Wednesday, May 24, 2006

Michael Hayden, FCC and spying, and more

Good evening! Let's kick things off with Democracy Now!

Senate Intel. Committee Approves Hayden Nomination
General Michael Hayden has moved a step closer to becoming the next head of the CIA. On Tuesday, the Senate Intelligence Committee voted to recommend Hayden's confirmation. Four Democrats joined the committee's Republican members in supporting Hayden's nomination. During his confirmation hearing, Hayden staunchly defended the Bush administration's domestic wiretap program he oversaw as director of the National Security Agency. In a statement, Democratic Senator Russ Feingold, one of the three Democrats to vote against, said: "General Hayden directed an illegal program that put Americans on American soil under surveillance without the legally required approval of a judge."

How's that make you feel? You getting how lazy our Congress is? That's Republicans and Democrats. They ought to be ashamed. All but three said, "Oh who cares what you did to the American people, we like you!" I agree with Wally, Hayden does have a voice like a little girl. But he spies . . . just like a Bully Boy.

FCC Won't Investigate NSA's Access To Telephone Records
The Federal Communications Commission says it won't investigate whether the National Security Agency has obtained access to the telephone records of millions of US citizens. Calls for an investigation followed a USA Today report that three major telecom countries handed over customers' phone data to the NSA. The FCC says it cannot investigate because of the classified nature of the NSA's activities. Democratic Congressmember Ed Markey, one of several lawmakers who had requested the probe, said: "The FCC has abdicated its responsibility to protect Americans' privacy to the National Security Agency without even asking a single question about it."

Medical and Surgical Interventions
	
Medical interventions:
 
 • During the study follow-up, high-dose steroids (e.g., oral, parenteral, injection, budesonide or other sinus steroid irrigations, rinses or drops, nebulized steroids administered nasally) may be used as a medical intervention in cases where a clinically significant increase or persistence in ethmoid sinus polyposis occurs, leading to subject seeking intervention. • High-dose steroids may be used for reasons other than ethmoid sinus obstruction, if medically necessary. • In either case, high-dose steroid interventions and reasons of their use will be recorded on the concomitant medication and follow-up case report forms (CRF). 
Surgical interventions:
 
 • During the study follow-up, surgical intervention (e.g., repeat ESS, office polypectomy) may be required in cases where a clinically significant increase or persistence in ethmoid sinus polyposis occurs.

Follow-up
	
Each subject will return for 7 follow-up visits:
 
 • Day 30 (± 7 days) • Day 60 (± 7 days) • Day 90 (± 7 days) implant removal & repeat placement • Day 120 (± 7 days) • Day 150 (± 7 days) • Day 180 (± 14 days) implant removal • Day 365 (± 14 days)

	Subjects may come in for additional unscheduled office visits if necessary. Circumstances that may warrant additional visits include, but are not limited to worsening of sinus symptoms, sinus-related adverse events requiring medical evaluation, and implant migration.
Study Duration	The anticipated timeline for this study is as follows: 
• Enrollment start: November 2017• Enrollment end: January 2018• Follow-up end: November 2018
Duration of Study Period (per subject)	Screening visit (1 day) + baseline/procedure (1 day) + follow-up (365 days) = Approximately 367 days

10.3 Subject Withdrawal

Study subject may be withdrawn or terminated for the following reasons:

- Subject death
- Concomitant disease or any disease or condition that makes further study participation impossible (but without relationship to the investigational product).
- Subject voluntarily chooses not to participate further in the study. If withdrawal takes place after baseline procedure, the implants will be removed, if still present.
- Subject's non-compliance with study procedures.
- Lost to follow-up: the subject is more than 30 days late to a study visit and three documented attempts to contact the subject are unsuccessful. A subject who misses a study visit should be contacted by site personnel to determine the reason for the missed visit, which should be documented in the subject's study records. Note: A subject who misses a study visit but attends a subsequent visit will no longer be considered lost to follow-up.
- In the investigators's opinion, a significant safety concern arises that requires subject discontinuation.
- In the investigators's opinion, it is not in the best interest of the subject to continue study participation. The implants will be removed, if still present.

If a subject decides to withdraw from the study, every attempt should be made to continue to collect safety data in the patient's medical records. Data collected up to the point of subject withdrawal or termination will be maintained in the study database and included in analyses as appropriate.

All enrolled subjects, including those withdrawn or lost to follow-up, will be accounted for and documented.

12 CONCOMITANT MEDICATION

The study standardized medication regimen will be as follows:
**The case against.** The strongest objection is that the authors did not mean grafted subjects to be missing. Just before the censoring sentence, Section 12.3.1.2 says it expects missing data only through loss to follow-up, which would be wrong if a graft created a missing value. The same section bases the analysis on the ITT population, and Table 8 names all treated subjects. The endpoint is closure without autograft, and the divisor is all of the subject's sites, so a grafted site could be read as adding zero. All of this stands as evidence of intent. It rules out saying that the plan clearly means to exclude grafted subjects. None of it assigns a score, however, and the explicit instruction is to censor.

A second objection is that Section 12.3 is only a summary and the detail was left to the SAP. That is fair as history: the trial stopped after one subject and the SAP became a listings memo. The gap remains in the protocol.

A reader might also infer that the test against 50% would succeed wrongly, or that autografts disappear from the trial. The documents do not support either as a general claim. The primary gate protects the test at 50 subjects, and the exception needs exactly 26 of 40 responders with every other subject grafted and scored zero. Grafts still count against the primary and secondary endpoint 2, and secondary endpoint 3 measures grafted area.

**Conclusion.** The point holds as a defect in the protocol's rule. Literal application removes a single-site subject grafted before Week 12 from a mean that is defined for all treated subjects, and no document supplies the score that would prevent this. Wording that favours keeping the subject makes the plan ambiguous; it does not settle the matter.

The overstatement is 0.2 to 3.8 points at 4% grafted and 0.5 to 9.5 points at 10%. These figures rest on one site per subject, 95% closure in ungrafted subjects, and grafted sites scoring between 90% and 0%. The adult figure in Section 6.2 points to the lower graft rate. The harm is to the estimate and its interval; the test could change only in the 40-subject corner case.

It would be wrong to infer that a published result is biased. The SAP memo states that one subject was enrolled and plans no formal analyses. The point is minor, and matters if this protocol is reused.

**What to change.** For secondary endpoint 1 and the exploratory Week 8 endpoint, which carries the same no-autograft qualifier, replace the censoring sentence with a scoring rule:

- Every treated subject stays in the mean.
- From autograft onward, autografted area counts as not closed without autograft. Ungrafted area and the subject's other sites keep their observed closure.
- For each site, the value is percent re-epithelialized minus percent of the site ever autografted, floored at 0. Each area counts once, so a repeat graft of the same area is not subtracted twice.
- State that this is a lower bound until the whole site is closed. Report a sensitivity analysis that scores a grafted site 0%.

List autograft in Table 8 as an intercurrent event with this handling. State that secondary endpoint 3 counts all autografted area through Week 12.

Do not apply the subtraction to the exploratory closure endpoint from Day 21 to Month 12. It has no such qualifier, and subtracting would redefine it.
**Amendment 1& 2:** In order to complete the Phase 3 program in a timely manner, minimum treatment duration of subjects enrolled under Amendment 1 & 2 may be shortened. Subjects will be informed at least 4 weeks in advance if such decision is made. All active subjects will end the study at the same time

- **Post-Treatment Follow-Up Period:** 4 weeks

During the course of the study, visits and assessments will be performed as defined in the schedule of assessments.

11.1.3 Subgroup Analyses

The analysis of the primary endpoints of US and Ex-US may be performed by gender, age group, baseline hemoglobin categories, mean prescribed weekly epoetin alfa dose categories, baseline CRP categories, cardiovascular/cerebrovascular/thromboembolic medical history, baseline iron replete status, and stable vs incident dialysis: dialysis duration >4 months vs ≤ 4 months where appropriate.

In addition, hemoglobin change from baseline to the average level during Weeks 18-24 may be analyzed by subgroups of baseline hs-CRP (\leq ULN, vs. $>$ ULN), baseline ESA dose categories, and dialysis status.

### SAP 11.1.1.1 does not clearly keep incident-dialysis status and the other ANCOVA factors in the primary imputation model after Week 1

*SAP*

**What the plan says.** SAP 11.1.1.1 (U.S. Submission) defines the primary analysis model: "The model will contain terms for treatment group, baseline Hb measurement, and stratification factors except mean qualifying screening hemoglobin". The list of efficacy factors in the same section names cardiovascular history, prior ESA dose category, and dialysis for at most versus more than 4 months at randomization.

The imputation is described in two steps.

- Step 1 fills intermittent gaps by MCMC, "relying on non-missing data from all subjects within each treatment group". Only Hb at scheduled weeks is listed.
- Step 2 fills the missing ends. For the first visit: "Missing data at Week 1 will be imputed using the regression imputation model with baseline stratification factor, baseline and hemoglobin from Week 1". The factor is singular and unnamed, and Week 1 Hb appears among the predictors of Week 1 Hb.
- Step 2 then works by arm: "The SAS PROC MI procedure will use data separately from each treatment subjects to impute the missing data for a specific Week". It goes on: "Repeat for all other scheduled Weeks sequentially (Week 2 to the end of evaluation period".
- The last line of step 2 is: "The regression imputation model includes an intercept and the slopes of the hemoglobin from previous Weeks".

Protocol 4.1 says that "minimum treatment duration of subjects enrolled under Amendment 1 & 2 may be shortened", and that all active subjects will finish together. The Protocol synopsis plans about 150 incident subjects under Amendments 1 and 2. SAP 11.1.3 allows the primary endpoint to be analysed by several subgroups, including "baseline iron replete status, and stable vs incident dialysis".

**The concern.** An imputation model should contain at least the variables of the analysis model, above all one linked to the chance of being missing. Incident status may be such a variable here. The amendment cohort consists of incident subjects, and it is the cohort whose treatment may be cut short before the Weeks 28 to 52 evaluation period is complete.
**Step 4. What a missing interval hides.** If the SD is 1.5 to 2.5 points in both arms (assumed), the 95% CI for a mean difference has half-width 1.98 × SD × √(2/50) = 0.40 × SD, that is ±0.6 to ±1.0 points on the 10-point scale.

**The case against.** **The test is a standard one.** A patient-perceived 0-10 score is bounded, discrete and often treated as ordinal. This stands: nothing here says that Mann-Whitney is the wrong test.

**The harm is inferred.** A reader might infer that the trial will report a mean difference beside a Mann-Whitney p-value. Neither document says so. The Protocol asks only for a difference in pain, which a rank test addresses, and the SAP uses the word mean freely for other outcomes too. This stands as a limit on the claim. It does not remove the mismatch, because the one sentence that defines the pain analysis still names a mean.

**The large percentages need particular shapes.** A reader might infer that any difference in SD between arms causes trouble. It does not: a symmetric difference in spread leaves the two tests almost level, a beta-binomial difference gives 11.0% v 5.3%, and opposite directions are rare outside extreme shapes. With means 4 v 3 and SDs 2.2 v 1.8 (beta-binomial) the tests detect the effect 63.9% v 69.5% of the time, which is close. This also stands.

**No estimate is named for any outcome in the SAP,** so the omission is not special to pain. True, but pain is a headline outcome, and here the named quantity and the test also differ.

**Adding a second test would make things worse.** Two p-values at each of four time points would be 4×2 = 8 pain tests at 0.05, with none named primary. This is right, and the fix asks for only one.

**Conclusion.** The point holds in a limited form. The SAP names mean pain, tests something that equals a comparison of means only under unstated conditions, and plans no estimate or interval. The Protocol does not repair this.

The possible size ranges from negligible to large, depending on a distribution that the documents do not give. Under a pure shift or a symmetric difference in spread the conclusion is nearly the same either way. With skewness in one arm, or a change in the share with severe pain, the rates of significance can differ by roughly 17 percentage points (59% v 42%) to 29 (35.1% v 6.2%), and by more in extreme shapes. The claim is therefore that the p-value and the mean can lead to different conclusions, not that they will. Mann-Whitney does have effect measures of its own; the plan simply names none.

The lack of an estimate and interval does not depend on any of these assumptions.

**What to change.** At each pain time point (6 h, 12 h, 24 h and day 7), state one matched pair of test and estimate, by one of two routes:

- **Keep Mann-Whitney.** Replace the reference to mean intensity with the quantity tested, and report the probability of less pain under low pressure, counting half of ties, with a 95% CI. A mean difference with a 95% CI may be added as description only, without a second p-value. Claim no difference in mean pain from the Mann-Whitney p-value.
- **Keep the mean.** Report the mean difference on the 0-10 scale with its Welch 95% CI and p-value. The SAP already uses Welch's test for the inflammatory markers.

So is the FCC scared of the Bully Boy? Nope, just in his pocket. Three Republican members (the head picked by Bully Boy) and they take their marching orders from the White House. With 29% approval ratings, people still can't find the guts to stand up to the Bully Boy. They probably never will. Maybe in 2006 things will change? If they do, I'm not sure it will be because of Democrats. I'm really disappointed in them and all their nonsense about how we can't do that and we mustn't do that. They've basically rolled over for six years. The bankruptcy legislation, the war, the Patriot Act, Bully Boy's nominations, investigating anything, they roll over and over.
They are supposed to be leaders but they're not and it's gotten really sad. Does that mean I'm voting Republican? No. But if there are Greens in my area, Democrats better be ready to fight for votes because I'm pretty disgusted with them. Be disgusted with NYT too (read C.I.'s "NYT: The New York Timid continues to ignore the NSA scandal").